The Assam Bishopric.--The proposal to create a separate Bishopric for Assam was first made in 1901 by the Bishop of Calcutta (Dr. Copleston). No one was more insistent about it than Bishop Copleston for the sake of Assam and as a relief to the Metropolitan. To this end he spent much time in Assam laying foundations. He even went so far as to undertake the work of Chaplain at Shillong when that post was vacant. Indeed, his practical interest in that district was so great that he incurred criticism at Calcutta. He had, moreover, subscribed £1000 to the Endowment Fund before he resigned in 1912. He also agreed to give £ 100 a year towards the stipend of the Bishop, if it were necessary, in order that there should be no delay in consecrating a Bishop. Meanwhile Bishop Wilkinson (of Northern and Central Europe) had warmly advocated the cause and continued to raise funds towards the endowment until the date of his death. Originally the Endowment Fund for the Bishop's stipend had been fixed at £20,000. The S.P.G. provided £2000; the S.P.C.K. £1000; the Colonial Bishoprics' Fund £1000. The Indian Church Aid Association in 1911 gave £4000, in addition to other monies raised by them. Bishop Lefroy left as a bequest a sufficient sum to make up the necessary Endowment Fund. The stipend to accrue from the fund was fixed at £800 a year. In 1914 Letters Patent were obtained for the Consecration of the Bishop, and the Rev. H. Pakenham Walsh was consecrated at Epiphany, 1915, by the Metropolitan in Calcutta.
A Unity Retreat
"Serampore: April 21, 1915.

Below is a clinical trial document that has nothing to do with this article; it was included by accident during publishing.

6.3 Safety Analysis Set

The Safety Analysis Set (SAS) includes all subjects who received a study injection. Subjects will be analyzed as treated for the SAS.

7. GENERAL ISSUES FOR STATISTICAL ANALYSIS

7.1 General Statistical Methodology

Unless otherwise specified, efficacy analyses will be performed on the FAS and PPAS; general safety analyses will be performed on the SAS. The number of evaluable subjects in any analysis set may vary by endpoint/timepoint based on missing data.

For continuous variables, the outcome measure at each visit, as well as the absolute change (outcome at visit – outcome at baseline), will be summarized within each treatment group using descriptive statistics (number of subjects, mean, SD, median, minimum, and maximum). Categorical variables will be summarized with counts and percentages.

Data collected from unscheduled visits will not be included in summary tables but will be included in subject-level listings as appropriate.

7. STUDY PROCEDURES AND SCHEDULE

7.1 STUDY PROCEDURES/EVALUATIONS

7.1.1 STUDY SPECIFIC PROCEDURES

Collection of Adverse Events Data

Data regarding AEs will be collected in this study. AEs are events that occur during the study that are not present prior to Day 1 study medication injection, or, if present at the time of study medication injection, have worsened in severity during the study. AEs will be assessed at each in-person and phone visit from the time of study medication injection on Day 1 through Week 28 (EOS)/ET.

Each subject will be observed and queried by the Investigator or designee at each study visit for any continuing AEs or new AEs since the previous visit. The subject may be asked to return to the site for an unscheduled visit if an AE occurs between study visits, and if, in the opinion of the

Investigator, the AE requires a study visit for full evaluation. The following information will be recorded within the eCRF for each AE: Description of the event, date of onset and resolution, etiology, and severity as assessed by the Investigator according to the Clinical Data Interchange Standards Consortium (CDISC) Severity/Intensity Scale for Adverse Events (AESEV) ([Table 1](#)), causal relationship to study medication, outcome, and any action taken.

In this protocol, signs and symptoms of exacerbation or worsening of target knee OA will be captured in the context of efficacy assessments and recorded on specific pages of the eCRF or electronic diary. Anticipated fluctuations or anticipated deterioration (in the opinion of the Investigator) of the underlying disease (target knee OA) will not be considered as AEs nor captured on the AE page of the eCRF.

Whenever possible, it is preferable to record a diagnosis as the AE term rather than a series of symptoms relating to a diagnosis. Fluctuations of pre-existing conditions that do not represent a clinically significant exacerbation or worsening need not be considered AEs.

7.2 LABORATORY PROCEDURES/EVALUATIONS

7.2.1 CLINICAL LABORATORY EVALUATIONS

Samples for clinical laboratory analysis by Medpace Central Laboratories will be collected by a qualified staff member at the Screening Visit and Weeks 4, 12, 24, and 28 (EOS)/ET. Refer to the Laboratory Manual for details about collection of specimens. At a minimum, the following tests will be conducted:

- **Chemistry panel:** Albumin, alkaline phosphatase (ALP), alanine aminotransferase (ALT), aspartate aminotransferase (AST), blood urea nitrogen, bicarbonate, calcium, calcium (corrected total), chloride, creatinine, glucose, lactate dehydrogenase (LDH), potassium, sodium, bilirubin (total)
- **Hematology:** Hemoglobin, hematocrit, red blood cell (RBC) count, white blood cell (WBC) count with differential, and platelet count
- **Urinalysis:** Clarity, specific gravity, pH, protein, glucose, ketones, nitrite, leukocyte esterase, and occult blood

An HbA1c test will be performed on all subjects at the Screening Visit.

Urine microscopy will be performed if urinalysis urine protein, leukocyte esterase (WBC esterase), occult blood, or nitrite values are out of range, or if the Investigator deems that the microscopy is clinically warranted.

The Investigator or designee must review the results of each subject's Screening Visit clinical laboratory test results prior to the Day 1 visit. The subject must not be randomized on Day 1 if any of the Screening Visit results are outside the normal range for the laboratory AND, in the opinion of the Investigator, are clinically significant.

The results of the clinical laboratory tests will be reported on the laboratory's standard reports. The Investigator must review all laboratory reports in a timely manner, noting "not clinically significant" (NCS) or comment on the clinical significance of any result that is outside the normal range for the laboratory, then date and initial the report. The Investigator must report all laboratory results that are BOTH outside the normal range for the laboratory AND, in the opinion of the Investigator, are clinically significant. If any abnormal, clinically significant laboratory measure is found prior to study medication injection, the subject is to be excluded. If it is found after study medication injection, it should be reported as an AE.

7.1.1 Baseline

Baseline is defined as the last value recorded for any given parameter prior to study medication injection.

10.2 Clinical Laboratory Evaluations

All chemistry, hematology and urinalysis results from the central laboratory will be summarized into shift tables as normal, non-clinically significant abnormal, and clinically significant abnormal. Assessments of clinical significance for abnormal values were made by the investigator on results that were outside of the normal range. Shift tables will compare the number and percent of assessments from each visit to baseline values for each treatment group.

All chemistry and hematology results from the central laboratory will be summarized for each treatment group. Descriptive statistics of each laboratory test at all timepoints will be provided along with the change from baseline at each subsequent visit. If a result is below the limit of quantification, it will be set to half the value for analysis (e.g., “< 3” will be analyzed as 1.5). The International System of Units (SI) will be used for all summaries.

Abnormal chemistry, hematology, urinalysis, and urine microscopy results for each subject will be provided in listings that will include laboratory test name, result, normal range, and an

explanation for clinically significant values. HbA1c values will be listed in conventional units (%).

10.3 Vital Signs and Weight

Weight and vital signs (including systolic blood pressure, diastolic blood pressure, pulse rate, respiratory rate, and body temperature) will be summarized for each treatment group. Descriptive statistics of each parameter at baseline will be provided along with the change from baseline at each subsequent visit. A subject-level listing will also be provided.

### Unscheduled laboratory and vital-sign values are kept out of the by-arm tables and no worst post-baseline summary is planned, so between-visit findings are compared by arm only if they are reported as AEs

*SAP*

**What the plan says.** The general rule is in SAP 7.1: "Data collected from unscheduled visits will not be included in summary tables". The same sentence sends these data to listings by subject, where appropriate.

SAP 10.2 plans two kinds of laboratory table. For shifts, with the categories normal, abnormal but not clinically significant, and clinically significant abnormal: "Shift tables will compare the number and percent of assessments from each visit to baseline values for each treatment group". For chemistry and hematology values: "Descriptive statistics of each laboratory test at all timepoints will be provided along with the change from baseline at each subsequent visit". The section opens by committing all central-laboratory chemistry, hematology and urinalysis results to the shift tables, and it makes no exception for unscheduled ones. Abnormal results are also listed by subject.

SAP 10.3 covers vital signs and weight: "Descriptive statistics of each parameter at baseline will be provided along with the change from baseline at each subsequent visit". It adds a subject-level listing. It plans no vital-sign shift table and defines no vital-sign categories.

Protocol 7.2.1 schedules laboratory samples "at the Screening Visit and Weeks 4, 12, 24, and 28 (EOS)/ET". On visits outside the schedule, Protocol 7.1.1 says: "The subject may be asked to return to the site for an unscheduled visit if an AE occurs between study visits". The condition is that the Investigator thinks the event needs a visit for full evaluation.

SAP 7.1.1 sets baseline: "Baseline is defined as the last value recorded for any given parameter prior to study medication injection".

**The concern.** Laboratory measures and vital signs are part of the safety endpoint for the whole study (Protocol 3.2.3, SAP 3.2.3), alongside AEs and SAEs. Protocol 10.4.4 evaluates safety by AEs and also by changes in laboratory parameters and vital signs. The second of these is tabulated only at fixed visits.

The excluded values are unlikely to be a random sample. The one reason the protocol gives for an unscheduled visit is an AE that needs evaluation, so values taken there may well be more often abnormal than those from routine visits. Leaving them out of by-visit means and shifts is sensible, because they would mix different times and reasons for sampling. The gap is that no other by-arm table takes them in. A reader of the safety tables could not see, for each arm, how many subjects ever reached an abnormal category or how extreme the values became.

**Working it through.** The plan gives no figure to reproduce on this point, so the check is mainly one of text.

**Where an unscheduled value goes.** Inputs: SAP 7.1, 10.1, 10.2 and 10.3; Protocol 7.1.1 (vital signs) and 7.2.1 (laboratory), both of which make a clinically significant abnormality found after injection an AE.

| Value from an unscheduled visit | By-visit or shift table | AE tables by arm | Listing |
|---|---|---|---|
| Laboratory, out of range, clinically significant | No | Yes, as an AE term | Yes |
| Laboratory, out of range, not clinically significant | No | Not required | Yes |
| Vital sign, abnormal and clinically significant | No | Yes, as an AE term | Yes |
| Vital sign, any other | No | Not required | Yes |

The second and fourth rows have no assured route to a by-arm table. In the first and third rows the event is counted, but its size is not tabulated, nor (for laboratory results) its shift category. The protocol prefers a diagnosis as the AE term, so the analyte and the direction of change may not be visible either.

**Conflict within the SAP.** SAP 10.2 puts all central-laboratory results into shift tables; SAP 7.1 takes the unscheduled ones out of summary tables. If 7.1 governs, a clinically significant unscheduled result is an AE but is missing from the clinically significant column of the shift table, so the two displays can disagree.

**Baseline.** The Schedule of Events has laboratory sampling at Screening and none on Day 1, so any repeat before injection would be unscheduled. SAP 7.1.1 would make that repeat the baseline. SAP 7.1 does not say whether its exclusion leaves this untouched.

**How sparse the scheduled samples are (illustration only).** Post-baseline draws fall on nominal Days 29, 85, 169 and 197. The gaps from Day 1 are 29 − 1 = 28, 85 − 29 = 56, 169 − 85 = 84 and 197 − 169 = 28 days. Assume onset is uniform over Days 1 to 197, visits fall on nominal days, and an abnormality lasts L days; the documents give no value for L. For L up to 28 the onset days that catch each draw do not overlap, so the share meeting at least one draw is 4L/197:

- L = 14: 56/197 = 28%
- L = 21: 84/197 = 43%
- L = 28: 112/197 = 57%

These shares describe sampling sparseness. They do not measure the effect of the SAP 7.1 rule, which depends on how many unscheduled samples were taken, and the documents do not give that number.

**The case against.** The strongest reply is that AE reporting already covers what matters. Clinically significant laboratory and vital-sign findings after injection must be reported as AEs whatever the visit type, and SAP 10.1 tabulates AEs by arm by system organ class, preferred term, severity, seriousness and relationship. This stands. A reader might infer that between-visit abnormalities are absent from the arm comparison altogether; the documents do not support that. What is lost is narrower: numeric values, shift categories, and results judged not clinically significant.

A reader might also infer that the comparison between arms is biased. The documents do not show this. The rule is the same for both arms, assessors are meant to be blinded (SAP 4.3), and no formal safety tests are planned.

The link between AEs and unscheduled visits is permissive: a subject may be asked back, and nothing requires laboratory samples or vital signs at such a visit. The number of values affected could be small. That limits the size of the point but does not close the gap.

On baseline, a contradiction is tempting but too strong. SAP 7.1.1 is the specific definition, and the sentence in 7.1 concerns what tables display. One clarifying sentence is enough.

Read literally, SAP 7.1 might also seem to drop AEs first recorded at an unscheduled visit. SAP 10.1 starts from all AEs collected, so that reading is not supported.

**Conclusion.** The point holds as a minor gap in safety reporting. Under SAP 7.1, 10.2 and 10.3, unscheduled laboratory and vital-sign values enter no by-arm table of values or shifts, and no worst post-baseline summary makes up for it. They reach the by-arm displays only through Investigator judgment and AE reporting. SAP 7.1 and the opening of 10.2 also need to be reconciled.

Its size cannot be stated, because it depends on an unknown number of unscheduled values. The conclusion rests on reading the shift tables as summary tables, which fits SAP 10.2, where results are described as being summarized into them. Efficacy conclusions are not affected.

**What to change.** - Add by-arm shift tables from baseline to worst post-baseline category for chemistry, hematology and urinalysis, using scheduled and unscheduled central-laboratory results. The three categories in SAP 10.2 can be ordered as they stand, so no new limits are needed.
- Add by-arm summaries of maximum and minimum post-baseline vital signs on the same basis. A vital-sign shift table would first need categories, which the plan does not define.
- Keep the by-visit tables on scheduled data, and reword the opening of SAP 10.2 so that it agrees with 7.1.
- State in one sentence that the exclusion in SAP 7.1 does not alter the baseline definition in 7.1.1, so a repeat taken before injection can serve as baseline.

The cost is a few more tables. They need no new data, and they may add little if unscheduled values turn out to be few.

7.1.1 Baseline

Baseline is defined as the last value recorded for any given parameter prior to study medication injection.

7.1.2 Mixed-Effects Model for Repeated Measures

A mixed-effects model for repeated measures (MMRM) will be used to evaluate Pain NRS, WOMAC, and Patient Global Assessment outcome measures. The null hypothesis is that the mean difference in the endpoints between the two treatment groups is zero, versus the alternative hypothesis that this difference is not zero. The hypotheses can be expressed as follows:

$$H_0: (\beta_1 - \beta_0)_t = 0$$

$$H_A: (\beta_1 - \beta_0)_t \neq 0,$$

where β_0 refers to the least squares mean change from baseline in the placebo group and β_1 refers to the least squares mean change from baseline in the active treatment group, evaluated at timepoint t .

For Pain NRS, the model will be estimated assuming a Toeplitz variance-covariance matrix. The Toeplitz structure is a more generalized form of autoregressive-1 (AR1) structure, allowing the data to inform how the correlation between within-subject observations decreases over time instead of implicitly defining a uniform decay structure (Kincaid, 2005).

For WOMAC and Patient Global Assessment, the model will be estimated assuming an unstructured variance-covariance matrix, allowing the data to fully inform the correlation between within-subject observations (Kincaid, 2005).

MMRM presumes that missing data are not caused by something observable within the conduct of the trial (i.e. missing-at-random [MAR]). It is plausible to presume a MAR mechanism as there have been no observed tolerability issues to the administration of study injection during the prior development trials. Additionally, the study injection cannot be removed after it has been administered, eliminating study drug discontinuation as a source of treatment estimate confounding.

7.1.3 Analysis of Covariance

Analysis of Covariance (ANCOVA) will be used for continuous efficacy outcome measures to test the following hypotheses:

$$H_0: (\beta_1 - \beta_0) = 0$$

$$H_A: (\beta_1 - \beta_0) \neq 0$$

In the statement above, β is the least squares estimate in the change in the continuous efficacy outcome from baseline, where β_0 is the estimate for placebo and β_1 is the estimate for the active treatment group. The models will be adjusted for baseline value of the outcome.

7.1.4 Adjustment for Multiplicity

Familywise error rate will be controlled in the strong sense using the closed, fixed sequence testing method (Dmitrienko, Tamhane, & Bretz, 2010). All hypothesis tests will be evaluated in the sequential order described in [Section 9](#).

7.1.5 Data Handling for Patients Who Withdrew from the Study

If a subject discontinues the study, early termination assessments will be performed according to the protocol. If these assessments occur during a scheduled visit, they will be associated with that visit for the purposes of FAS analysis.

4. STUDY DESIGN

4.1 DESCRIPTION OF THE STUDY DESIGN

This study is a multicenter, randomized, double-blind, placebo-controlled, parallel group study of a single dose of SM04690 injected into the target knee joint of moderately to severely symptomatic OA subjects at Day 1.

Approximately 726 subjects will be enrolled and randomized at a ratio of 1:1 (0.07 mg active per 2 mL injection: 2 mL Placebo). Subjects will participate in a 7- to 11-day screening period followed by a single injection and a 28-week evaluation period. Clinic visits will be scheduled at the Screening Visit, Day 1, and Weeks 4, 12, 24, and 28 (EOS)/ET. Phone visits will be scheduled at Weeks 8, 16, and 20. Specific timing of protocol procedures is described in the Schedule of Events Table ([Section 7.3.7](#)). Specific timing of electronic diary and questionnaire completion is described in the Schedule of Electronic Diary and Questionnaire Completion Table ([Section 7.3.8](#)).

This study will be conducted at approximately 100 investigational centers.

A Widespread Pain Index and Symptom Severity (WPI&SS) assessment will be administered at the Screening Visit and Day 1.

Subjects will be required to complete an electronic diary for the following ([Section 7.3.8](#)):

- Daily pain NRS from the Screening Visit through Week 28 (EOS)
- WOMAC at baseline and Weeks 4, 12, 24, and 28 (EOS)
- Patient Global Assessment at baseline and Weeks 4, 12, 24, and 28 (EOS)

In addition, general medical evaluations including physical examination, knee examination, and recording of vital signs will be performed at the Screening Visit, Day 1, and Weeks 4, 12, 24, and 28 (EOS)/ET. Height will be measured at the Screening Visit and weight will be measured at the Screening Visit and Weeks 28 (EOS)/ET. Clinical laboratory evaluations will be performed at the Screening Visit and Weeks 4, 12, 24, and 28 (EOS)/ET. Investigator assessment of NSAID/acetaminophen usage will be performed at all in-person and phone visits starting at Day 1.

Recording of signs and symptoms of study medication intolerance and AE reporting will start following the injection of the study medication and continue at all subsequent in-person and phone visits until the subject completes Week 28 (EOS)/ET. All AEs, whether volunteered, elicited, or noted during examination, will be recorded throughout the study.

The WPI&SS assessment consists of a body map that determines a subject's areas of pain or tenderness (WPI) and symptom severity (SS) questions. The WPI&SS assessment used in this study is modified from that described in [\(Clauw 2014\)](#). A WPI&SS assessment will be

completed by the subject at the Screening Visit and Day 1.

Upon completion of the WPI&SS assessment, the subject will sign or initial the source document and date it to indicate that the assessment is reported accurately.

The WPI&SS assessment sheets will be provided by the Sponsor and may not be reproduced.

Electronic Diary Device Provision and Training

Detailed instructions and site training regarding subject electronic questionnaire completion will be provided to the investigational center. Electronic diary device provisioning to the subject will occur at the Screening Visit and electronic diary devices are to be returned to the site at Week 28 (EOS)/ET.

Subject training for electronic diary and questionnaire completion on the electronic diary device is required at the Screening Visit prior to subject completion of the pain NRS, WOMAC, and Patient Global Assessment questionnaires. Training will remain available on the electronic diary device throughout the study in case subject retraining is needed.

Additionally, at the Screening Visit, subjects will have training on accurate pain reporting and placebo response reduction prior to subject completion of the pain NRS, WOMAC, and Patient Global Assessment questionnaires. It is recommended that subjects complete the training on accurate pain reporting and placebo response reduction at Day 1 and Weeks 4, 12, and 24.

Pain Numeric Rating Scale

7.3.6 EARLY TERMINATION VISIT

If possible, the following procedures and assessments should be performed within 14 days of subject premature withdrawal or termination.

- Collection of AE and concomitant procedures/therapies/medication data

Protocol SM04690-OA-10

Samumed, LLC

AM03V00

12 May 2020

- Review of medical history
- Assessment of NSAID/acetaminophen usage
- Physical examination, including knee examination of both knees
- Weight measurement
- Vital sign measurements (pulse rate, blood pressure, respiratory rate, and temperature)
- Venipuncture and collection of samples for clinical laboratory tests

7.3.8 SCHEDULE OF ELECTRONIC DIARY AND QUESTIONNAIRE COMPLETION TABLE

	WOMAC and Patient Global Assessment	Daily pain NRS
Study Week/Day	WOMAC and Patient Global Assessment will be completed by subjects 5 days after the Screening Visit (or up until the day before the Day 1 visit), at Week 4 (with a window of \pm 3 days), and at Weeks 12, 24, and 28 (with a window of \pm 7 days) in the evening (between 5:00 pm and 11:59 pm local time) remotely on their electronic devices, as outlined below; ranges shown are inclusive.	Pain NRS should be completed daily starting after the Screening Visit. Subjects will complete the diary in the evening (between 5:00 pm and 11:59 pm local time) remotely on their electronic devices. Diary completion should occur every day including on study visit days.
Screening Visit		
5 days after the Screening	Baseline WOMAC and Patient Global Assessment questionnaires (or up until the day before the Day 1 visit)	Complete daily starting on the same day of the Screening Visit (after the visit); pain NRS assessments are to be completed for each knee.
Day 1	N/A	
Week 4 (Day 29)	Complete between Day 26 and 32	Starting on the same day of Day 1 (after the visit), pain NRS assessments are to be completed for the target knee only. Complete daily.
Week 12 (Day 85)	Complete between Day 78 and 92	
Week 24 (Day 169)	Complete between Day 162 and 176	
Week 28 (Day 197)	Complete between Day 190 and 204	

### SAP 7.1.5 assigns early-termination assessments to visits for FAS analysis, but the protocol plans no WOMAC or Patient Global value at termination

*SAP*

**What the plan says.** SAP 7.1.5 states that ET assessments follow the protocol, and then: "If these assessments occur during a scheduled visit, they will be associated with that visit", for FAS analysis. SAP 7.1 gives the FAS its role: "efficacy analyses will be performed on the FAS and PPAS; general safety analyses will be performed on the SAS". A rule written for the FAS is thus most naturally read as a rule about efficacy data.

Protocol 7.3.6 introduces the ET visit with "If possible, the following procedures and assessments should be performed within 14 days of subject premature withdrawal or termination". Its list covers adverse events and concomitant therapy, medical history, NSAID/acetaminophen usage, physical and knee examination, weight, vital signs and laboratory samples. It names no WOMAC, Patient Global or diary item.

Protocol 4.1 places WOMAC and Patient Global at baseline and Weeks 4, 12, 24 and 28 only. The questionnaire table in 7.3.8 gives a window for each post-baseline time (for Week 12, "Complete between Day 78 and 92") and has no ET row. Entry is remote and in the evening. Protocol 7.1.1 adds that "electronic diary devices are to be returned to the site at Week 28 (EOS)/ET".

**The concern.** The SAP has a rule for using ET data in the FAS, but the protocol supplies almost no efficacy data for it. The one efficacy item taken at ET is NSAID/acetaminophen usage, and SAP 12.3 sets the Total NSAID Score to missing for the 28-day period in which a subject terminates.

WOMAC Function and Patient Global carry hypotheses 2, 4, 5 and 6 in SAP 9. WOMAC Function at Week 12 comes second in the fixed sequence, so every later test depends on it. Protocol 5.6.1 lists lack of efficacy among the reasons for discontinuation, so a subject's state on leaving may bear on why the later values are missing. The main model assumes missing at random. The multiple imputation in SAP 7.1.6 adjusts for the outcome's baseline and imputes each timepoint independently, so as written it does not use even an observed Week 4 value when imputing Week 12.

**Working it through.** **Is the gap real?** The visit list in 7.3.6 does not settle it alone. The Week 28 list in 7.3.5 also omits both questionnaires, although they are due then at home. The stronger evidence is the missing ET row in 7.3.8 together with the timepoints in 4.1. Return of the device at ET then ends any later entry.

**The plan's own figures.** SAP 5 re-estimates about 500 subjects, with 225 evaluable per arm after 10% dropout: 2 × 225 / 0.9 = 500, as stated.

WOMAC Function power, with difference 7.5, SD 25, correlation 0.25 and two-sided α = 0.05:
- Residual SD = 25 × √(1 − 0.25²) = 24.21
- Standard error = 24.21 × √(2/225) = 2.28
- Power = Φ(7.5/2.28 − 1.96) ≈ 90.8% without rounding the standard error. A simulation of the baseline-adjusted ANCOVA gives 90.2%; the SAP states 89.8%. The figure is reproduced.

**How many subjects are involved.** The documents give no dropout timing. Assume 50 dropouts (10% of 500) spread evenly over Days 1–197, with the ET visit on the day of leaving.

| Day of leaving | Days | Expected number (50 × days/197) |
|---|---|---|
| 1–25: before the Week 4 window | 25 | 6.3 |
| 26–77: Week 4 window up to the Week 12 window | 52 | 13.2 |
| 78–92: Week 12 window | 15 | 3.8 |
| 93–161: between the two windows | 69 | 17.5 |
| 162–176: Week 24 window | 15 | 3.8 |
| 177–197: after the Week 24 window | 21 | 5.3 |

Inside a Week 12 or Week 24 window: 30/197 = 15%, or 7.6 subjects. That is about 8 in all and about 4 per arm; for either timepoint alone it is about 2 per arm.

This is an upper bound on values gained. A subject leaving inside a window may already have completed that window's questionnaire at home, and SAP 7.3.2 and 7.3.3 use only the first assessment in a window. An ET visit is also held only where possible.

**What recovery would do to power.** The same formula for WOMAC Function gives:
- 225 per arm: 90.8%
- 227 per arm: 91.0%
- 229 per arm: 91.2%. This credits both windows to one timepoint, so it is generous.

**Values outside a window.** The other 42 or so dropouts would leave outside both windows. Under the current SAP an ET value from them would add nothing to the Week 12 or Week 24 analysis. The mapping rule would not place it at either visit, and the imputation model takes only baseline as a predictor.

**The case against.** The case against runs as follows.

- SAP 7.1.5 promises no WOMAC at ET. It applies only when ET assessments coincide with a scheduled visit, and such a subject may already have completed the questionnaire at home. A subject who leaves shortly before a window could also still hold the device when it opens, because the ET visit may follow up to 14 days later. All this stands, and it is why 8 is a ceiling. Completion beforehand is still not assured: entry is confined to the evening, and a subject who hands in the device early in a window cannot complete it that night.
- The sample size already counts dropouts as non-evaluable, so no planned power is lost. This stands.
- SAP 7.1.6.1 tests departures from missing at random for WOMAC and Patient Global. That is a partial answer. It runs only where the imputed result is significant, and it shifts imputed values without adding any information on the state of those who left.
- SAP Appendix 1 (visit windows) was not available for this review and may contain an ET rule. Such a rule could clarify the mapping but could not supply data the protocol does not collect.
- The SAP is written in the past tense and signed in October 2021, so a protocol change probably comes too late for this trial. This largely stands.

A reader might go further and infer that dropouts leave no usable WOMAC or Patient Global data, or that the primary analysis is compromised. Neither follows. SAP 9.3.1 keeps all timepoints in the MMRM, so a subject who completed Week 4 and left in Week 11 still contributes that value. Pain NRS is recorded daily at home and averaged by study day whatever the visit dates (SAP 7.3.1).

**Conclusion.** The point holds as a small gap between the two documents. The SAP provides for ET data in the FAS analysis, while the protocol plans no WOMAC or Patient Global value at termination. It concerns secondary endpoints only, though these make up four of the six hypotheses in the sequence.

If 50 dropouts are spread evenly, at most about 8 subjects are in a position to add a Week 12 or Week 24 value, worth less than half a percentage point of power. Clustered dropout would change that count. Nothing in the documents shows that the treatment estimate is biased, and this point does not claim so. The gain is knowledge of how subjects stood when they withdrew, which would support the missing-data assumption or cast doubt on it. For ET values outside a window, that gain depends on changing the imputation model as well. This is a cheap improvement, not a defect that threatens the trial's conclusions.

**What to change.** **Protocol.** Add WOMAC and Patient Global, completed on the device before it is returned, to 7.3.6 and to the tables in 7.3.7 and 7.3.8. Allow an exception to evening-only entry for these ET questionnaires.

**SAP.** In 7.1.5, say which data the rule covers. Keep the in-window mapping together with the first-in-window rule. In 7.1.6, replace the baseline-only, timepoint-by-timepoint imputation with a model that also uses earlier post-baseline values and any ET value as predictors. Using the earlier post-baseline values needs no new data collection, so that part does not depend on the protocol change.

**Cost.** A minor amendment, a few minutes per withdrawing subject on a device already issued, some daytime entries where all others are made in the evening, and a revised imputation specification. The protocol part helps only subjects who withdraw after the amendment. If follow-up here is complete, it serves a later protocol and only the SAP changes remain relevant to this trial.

"I am not sure whether I have told you anything of the object which has brought me to this place--a Baptist college chiefly for training ordinands, on the banks of the Hooghly, about fifteen miles up from Calcutta. We are having what we have called a 'Unity Retreat.' The idea came--to me at any rate--originally from Mr. Holland, the very interesting and keen C.M.S. Missionary in Calcutta of whom I see so much. Then I took it up, and have taken the lead. We have come together, nineteen I think in all, all leading ministers of various denominations, in or near Calcutta, Presbyterians, Baptists, Congregationalists, Methodists, and various others; we came out on Tuesday night and spent yesterday and today in joint devotion and conference, most of us returning to Calcutta late to-night. I was responsible for the 'devotional exercises' yesterday, a Presbyterian M.D. to-day. The subject for discussion was 'What do I mean by the Church?' papers on it being prepared and circulated previously from three standpoints, Anglican, Presbyterian, and Congregational. Our paper was written by a member of the Oxford Mission, and, as most of the other Anglicans present are C.M.S. men, you may imagine that it contained statements at least as difficult for them to receive as for the 'separated Brethren.' But they have been very good and have not proclaimed our differences. You see that we have not shrunk from tackling a very burning question. We believed we could venture it, trusting to a really happy atmosphere and sense of mutual trust, and I think the results have quite justified us. Of course we have not attained any very tangible result, but I do not think it is too much to say that not a word has been spoken which one would have wished unsaid, and a spirit of brotherliness and desire for mutual understanding and approach has been manifest throughout. I do not think there can be any question that, as individuals, we separate with kindlier feelings and some greater degree of understanding of mutual positions and difficulties than when we met."